How to Help Someone Who Can’t Breathe | First Aid Training


How To Help Someone Who Can't Breathe | First Aid Training

How To Help Someone Who Can't Breathe | First Aid Training

How To Help Someone Who Can't Breathe | First Aid Training

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How To Help Someone Who Can't Breathe | First Aid Training

How To Help Someone Who Can't Breathe | First Aid Training

How To Help Someone Who Can't Breathe | First Aid Training

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How To Help Someone Who Can't Breathe | First Aid Training

How To Help Someone Who Can't Breathe | First Aid Training

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How To Help Someone Who Can't Breathe | First Aid Training

Watch more How to Give First Aid videos:

What do you do when someone has trouble breathing?

Call 911. Get on the phone with them and they can talk you through everything that's going on. They know what they're talking about, they do this everyday, and they can help you out.

You want to clear anything that's in the airway, any kind of obstruction, get that out of the way if you can.

Loosen any tight clothing, anything that's restrictive or kind of closing them in.

The next thing you want to do is, if someone is asthmatic or has any kind of medication at home, grab that if it's nearby and give that to the person to use. That can help immensely.

Keep checking for airway problems, breathing problems, pulse problems, while you're waiting for 911 to come, for the ambulance to come.

If there's any open wounds, especially in the neck or in the chest, you want to cover those up.

You want to keep calm so that they can see in you how to act and they'll reflect that calmness. The more stressed out you are, the harder it is going to be to control this troubled breathing.

Do not give them food. Do not give them water. Do not give anything that can obstruct the airway even more.

Sometimes when people have trouble breathing, they'll tell you that it feels like they're breathing through a straw, that they can't get enough air in. They may wheeze, they may have gurgles. They're going to panic. They're going to feel anxiety. They're going to get freaked out. It's a normal response.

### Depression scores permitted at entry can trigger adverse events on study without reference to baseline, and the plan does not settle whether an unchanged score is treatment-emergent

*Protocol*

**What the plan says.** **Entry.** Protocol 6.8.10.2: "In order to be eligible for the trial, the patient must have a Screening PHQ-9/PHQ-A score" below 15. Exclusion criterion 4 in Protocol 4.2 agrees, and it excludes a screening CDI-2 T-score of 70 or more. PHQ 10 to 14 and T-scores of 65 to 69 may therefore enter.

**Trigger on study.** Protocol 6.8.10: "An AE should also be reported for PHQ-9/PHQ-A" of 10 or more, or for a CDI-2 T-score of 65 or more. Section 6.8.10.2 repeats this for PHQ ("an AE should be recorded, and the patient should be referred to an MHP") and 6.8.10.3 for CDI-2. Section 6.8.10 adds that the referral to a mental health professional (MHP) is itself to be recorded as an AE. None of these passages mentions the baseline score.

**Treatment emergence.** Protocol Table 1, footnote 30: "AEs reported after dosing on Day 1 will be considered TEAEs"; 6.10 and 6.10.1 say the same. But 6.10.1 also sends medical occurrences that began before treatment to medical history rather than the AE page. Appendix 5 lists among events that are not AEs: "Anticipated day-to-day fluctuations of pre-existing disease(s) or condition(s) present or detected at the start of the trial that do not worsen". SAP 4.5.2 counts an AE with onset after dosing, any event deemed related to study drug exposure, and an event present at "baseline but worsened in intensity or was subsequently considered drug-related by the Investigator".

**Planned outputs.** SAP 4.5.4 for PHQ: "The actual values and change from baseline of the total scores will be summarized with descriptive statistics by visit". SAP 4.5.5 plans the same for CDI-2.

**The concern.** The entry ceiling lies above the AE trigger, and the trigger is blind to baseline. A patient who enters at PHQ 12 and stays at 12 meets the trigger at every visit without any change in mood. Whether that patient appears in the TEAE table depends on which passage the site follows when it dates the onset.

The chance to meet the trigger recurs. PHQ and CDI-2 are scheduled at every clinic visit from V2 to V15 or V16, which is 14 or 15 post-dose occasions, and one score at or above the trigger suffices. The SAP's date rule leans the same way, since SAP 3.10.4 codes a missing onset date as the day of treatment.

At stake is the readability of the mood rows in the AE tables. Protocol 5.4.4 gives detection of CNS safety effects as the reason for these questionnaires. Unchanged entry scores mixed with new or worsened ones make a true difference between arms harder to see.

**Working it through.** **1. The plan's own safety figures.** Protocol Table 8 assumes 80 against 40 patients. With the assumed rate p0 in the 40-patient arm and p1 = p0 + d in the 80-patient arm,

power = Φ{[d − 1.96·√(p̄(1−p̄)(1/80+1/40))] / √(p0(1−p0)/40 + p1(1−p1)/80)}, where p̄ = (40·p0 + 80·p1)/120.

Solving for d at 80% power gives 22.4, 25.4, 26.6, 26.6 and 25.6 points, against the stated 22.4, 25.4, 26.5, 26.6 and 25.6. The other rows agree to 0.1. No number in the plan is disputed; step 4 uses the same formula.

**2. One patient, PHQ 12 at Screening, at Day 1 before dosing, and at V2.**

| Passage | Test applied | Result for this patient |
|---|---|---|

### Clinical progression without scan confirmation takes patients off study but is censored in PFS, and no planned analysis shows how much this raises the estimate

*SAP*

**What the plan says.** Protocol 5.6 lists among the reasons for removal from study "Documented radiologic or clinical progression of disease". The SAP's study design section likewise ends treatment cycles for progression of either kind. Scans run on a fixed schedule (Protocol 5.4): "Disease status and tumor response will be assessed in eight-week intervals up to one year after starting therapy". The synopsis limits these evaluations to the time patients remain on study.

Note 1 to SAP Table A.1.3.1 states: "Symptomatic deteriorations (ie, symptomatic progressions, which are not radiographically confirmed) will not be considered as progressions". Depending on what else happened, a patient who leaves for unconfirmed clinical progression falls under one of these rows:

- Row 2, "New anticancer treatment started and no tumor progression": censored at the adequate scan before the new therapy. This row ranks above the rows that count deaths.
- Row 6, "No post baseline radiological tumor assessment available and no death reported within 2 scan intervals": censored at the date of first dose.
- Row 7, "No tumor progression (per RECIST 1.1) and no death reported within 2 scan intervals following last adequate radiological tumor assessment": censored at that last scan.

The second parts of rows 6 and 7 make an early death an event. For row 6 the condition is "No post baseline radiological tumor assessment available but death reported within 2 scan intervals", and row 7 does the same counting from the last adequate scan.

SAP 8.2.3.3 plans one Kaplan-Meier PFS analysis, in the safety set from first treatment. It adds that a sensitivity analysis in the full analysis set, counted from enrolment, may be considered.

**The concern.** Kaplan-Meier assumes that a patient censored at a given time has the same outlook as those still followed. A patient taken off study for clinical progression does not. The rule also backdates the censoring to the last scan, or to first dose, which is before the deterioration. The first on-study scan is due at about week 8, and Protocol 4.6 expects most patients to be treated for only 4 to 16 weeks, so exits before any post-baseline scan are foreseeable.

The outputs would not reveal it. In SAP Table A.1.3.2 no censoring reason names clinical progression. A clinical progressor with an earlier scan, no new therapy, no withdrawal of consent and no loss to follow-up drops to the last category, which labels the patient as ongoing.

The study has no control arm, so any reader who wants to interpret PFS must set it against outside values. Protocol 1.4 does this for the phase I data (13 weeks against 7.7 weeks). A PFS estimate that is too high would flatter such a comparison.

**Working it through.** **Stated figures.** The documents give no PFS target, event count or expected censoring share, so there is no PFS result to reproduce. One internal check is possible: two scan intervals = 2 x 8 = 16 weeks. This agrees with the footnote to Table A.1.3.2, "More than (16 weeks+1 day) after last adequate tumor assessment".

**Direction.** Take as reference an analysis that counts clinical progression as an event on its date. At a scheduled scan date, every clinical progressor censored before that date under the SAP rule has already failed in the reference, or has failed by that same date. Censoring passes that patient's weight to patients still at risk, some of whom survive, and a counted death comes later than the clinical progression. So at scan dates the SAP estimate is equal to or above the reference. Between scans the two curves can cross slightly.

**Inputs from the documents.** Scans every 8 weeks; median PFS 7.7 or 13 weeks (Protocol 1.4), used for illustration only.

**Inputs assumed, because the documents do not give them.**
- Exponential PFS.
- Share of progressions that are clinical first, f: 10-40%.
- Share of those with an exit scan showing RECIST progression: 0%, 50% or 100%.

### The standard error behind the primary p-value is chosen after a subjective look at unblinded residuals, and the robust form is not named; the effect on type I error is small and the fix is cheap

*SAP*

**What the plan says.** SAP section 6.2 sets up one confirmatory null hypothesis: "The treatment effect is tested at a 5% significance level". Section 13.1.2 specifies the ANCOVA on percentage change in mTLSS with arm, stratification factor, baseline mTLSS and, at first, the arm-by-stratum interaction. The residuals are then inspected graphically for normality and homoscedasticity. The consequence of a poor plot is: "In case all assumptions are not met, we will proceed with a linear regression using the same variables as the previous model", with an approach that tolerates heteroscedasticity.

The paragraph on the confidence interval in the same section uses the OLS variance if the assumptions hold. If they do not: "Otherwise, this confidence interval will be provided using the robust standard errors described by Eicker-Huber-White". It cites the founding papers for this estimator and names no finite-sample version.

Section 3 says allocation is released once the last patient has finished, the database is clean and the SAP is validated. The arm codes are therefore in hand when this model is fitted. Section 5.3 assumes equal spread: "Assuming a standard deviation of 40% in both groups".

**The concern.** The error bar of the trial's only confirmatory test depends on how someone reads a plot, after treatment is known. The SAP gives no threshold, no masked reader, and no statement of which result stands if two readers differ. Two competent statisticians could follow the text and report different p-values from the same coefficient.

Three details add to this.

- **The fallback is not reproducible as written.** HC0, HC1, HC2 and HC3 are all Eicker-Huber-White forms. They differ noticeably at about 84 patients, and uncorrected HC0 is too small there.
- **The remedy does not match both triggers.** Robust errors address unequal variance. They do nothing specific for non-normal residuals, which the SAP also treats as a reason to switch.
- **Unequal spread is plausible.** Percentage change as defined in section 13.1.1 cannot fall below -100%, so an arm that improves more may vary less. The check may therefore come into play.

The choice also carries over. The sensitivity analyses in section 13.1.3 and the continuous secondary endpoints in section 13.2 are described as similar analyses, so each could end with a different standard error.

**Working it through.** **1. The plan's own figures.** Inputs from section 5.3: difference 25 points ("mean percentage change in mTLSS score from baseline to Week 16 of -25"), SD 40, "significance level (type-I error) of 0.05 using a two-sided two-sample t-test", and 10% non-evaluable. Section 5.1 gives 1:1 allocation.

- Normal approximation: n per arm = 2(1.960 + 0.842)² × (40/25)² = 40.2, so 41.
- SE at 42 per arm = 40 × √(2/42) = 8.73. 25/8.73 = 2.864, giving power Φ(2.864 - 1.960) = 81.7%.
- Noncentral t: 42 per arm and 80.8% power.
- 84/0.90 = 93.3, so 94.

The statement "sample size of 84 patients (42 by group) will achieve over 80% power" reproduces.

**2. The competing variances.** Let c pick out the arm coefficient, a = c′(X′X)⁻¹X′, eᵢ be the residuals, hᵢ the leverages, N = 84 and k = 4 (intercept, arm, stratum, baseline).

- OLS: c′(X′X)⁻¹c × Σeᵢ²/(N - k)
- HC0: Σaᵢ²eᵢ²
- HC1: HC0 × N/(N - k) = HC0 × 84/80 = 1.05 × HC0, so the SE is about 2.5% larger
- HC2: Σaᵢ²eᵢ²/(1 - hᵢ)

Don't do anything like you see in movies. You don't need to put a bag over their head. You don't need them to lean over or maintain a weird position to try to get breathing.

You just need to calm them. You need to get them someplace where it's safe, where they can sit, or lie back, and just try to breathe slowly, slowly out, and slowly in, longer out than in.

It's going to feel longer to them each breath because anytime you have trouble breathing, your anxiety heightens and heightens and heightens and you want to try to quell that down, otherwise it just spirals.

How to Help Someone Who Can't Breathe | First Aid Training

Watch more How to Give First Aid videos: http://www.howcast.com/videos/504440-How-to-Help-Someone-Who-Cant-Breathe-First-Aid-Training



What do you do when someone has trouble breathing?

Call 911. Get on the phone with them and they can talk you through everything that's going on. They know what they're talking about, they do this everyday, and they can help you out.

You want to clear anything that's in the airway, any kind of obstruction, get that out of the way if you can.

Loosen any tight clothing, anything that's restrictive or kind of closing them in.

The next thing you want to do is, if someone is asthmatic or has any kind of medication at home, grab that if it's nearby and give that to the person to use. That can help immensely.

Keep checking for airway problems, breathing problems, pulse problems, while you're waiting for 911 to come, for the ambulance to come.

If there's any open wounds, especially in the neck or in the chest, you want to cover those up.

You want to keep calm so that they can see in you how to act and they'll reflect that calmness. The more stressed out you are, the harder it is going to be to control this troubled breathing.

Do not give them food. Do not give them water. Do not give anything that can obstruct the airway even more.

Sometimes when people have trouble breathing, they'll tell you that it feels like they're breathing through a straw, that they can't get enough air in. They may wheeze, they may have gurgles. They're going to panic. They're going to feel anxiety. They're going to get freaked out. It's a normal response.

Don't do anything like you see in movies. You don't need to put a bag over their head. You don't need them to lean over or maintain a weird position to try to get breathing.

You just need to calm them. You need to get them someplace where it's safe, where they can sit, or lie back, and just try to breathe slowly, slowly out, and slowly in, longer out than in.

It's going to feel longer to them each breath because anytime you have trouble breathing, your anxiety heightens and heightens and heightens and you want to try to quell that down, otherwise it just spirals.